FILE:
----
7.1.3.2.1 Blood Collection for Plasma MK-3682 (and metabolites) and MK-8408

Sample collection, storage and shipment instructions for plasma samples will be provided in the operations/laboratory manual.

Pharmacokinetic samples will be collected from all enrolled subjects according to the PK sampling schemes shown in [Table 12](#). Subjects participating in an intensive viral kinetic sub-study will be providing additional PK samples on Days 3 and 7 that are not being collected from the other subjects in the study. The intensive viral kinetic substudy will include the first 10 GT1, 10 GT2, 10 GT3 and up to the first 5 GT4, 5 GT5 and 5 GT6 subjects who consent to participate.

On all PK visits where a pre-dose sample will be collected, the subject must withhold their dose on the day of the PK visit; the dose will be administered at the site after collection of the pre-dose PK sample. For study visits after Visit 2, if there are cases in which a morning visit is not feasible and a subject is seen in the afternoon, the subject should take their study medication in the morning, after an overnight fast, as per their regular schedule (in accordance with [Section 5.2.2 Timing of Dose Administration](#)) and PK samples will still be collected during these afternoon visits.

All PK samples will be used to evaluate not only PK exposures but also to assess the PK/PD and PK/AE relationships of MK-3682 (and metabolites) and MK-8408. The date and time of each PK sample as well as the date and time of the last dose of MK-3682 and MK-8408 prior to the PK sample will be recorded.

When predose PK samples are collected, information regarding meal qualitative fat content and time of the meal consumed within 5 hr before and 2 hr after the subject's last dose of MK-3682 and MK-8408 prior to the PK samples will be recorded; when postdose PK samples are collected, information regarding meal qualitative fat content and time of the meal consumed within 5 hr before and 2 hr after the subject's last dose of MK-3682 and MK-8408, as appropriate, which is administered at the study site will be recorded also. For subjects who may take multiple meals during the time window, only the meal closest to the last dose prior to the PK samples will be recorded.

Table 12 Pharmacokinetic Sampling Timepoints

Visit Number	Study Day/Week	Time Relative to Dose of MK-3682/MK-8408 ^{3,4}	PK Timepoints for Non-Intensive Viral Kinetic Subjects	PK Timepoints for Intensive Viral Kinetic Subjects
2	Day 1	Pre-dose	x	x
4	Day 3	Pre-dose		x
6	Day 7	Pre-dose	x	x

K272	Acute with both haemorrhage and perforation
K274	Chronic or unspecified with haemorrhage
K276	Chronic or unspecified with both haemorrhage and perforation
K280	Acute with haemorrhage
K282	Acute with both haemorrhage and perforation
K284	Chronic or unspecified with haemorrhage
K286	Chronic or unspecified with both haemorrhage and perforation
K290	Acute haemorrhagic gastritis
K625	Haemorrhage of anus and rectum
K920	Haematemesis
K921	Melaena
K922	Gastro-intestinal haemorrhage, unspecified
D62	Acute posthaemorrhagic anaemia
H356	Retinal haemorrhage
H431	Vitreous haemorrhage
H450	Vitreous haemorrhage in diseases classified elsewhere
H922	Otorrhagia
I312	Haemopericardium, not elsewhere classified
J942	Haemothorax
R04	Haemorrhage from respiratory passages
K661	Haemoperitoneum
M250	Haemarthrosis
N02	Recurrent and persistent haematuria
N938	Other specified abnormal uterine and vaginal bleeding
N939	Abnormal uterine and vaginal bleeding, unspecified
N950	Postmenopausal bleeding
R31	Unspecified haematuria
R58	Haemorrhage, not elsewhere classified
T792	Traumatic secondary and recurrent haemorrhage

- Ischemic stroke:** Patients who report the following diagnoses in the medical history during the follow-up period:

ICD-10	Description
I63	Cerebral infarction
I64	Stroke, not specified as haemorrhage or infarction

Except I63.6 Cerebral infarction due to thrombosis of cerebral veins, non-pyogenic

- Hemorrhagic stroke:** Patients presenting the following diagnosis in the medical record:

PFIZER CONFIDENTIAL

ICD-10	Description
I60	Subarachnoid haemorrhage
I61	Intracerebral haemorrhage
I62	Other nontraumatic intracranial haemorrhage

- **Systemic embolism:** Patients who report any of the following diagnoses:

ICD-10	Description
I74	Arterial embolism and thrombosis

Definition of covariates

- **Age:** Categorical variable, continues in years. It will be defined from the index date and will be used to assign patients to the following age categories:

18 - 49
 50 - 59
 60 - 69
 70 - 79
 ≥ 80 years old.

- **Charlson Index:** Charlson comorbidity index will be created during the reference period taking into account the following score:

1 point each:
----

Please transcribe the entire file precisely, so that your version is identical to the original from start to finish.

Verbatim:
7.1.3.2.1 Blood Collection for Plasma MK-3682 (and metabolites) and MK-8408

Sample collection, storage and shipment instructions for plasma samples will be provided in the operations/laboratory manual.

Pharmacokinetic samples will be collected from all enrolled subjects according to the PK sampling schemes shown in [Table 12](#). Subjects participating in an intensive viral kinetic sub-study will be providing additional PK samples on Days 3 and 7 that are not being collected from the other subjects in the study. The intensive viral kinetic substudy will include the first 10 GT1, 10 GT2, 10 GT3 and up to the first 5 GT4, 5 GT5 and 5 GT6 subjects who consent to participate.

On all PK visits where a pre-dose sample will be collected, the subject must withhold their dose on the day of the PK visit; the dose will be administered at the site after collection of the pre-dose PK sample. For study visits after Visit 2, if there are cases in which a morning visit is not feasible and a subject is seen in the afternoon, the subject should take their study medication in the morning, after an overnight fast, as per their regular schedule (in accordance with [Section 5.2.2 Timing of Dose Administration](#)) and PK samples will still be collected during these afternoon visits.

All PK samples will be used to evaluate not only PK exposures but also to assess the PK/PD and PK/AE relationships of MK-3682 (and metabolites) and MK-8408. The date and time of each PK sample as well as the date and time of the last dose of MK-3682 and MK-8408 prior to the PK sample will be recorded.

When predose PK samples are collected, information regarding meal qualitative fat content and time of the meal consumed within 5 hr before and 2 hr after the subject's last dose of MK-3682 and MK-8408 prior to the PK samples will be recorded; when postdose PK samples are collected, information regarding meal qualitative fat content and time of the meal consumed within 5 hr before and 2 hr after the subject's last dose of MK-3682 and MK-8408, as appropriate, which is administered at the study site will be recorded also. For subjects who may take multiple meals during the time window, only the meal closest to the last dose prior to the PK samples will be recorded.

Table 12 Pharmacokinetic Sampling Timepoints

Visit Number	Study Day/Week	Time Relative to Dose of MK-3682/MK-8408 ^{3,4}	PK Timepoints for Non-Intensive Viral Kinetic Subjects	PK Timepoints for Intensive Viral Kinetic Subjects
2	Day 1	Pre-dose	x	x
4	Day 3	Pre-dose		x
6	Day 7	Pre-dose	x	x

K272	Acute with both haemorrhage and perforation
K274	Chronic or unspecified with haemorrhage
K276	Chronic or unspecified with both haemorrhage and perforation
K280	Acute with haemorrhage
K282	Acute with both haemorrhage and perforation
K284	Chronic or unspecified with haemorrhage
K286	Chronic or unspecified with both haemorrhage and perforation
K290	Acute haemorrhagic gastritis
K625	Haemorrhage of anus and rectum
K920	Haematemesis
K921	Melaena
K922	Gastro-intestinal haemorrhage, unspecified
D62	Acute posthaemorrhagic anaemia
H356	Retinal haemorrhage
H431	Vitreous haemorrhage
H450	Vitreous haemorrhage in diseases classified elsewhere
H922	Otorrhagia
I312	Haemopericardium, not elsewhere classified
J942	Haemothorax
R04	Haemorrhage from respiratory passages
K661	Haemoperitoneum
M250	Haemarthrosis
N02	Recurrent and persistent haematuria
N938	Other specified abnormal uterine and vaginal bleeding
N939	Abnormal uterine and vaginal bleeding, unspecified
N950	Postmenopausal bleeding
R31	Unspecified haematuria
R58	Haemorrhage, not elsewhere classified
T792	Traumatic secondary and recurrent haemorrhage

- Ischemic stroke:** Patients who report the following diagnoses in the medical history during the follow-up period:

ICD-10	Description
I63	Cerebral infarction
I64	Stroke, not specified as haemorrhage or infarction

Except I63.6 Cerebral infarction due to thrombosis of cerebral veins, non-pyogenic

- Hemorrhagic stroke:** Patients presenting the following diagnosis in the medical record:

PFIZER CONFIDENTIAL

ICD-10	Description
I60	Subarachnoid haemorrhage
I61	Intracerebral haemorrhage
I62	Other nontraumatic intracranial haemorrhage

- **Systemic embolism:** Patients who report any of the following diagnoses:

ICD-10	Description
I74	Arterial embolism and thrombosis

Definition of covariates

- **Age:** Categorical variable, continues in years. It will be defined from the index date and will be used to assign patients to the following age categories:

18 - 49
 50 - 59
 60 - 69
 70 - 79
 ≥ 80 years old.

- **Charlson Index:** Charlson comorbidity index will be created during the reference period taking into account the following score:

1 point each: